• The Church is called to deepen her identity in accordance with the realities of each territory and to grow in her spirituality by listening to the wisdom of her peoples. Therefore, the Special Assembly for the Pan-Amazonian Region is invited to find new ways of developing the Amazonian face of the Church and to respond to situations of injustice in the region, such as the neocolonialism of the extractive industries, infrastructure projects that damage its biodiversity, and the imposition of cultural and economic models which are alien to the lives of its peoples. [I hear Jesuits proclaiming liberation theology again.]
  • During the preparation for the Synod, the aim will be to identify local pastoral experiences, both positive and negative, that can enlighten discernment for new action guidelines. [Local pastoral experiences to enlighten discernment?]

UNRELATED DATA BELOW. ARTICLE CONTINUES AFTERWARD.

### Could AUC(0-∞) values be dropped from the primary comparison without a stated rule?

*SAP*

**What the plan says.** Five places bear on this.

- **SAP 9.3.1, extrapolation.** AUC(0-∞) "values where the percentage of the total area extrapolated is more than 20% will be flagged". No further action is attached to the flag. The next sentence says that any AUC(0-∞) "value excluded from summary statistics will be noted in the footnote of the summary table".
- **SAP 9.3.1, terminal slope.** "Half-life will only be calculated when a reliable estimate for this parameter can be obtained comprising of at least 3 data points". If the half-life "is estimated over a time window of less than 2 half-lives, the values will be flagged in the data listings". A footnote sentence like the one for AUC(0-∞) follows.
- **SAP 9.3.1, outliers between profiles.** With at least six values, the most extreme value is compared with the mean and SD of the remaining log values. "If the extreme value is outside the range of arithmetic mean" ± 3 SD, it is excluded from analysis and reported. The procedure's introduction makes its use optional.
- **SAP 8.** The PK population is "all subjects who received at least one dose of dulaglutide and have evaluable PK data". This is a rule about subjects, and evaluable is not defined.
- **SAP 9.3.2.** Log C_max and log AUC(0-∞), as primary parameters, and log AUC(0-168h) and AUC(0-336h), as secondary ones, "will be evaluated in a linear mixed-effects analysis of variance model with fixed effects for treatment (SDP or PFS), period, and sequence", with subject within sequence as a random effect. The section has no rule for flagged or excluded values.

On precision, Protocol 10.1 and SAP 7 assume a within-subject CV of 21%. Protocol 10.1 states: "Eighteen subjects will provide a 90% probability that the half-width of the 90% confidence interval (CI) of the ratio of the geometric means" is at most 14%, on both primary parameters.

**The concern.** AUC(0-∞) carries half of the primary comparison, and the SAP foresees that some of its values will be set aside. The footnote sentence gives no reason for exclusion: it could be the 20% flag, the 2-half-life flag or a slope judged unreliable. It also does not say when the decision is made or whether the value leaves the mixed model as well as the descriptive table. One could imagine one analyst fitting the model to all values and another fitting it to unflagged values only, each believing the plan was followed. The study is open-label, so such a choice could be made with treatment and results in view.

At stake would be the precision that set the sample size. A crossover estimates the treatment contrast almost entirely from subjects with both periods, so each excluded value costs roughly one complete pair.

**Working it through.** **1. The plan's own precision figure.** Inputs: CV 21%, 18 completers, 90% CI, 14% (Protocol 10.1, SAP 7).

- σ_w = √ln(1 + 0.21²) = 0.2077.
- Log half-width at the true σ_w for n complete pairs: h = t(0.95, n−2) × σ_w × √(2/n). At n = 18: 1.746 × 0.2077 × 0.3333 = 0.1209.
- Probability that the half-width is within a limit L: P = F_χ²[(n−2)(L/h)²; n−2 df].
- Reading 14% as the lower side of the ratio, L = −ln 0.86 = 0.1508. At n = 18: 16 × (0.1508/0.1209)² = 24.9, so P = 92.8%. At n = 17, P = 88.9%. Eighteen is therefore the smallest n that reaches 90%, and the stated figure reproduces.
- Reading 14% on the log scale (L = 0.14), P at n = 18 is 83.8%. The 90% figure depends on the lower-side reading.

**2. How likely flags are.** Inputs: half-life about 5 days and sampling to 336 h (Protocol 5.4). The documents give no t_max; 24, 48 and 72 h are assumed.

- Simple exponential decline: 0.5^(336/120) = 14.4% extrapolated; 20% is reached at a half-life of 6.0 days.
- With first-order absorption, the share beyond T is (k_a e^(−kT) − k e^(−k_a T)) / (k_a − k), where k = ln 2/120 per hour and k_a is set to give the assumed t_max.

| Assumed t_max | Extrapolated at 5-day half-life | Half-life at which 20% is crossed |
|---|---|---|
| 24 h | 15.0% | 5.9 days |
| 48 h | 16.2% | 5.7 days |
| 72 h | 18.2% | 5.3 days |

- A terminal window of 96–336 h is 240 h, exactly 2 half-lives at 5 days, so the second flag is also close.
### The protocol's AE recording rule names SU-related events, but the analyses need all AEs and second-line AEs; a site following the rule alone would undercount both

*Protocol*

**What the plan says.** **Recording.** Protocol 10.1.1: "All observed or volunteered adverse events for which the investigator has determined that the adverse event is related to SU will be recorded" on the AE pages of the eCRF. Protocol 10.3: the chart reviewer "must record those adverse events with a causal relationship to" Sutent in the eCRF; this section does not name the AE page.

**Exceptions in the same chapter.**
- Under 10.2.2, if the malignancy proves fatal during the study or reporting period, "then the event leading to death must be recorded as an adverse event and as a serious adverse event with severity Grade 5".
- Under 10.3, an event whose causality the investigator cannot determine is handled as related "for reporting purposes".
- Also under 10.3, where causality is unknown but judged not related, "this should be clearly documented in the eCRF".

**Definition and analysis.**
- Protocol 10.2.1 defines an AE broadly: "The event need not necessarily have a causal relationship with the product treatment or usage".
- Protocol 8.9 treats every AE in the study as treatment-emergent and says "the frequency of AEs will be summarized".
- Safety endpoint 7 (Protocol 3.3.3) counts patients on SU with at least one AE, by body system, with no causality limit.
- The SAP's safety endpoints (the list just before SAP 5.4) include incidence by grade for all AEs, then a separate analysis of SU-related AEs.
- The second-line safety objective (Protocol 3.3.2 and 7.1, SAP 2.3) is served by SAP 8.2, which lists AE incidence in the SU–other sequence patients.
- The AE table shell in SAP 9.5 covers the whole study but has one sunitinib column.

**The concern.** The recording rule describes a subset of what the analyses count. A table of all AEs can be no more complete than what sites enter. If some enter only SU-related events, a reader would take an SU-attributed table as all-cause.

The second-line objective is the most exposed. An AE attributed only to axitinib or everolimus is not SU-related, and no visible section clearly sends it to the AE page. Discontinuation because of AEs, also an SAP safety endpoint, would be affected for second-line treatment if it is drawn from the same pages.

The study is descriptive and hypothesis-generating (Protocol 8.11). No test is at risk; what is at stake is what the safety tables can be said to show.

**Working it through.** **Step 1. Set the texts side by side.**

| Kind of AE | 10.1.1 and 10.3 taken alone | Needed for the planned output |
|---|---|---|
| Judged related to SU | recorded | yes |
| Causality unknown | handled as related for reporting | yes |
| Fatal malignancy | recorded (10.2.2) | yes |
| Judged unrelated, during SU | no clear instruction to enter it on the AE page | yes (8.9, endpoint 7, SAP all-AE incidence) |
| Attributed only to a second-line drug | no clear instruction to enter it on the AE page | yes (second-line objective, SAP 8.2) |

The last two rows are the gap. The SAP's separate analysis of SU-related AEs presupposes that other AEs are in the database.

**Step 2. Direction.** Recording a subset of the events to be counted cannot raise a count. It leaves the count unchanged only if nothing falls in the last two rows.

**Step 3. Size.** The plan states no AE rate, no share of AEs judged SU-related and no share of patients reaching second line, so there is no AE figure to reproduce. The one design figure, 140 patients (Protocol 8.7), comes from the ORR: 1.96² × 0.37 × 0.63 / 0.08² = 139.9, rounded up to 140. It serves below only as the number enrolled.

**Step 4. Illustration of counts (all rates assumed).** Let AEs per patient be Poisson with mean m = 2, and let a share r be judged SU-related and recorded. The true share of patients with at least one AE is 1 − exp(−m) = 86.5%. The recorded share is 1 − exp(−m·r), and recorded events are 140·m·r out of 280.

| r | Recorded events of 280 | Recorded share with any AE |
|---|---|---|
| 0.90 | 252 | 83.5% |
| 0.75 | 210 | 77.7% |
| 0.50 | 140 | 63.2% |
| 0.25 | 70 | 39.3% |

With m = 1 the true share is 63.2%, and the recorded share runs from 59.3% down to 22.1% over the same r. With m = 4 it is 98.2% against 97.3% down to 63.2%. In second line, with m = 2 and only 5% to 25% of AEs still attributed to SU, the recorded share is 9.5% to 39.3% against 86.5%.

1. Prophetic dimension
  • Indigenous peoples “have much to teach us”. In their love for their land and their relationship with the ecosystem, they know the Creator God, the source of life. [Not necessarily the Triune God, it would appear.]
  • In their concept of a social life in dialogue, they are moved by the Holy Spirit. For this reason, Pope Francis pointed out that “we need to let ourselves be evangelized by them” and by their cultures[.] (The pope encouraging Catholics to be evangelized by pantheists — if that don’t beat all!)
  • … embrace the mysterious wisdom which God wishes to share with us through them [indigenous peoples] …
  1. Ministry with an Amazonian face
  • An incarnated mission implies rethinking the Church’s limited presence in relation to the immensity of the territory and its cultural diversity.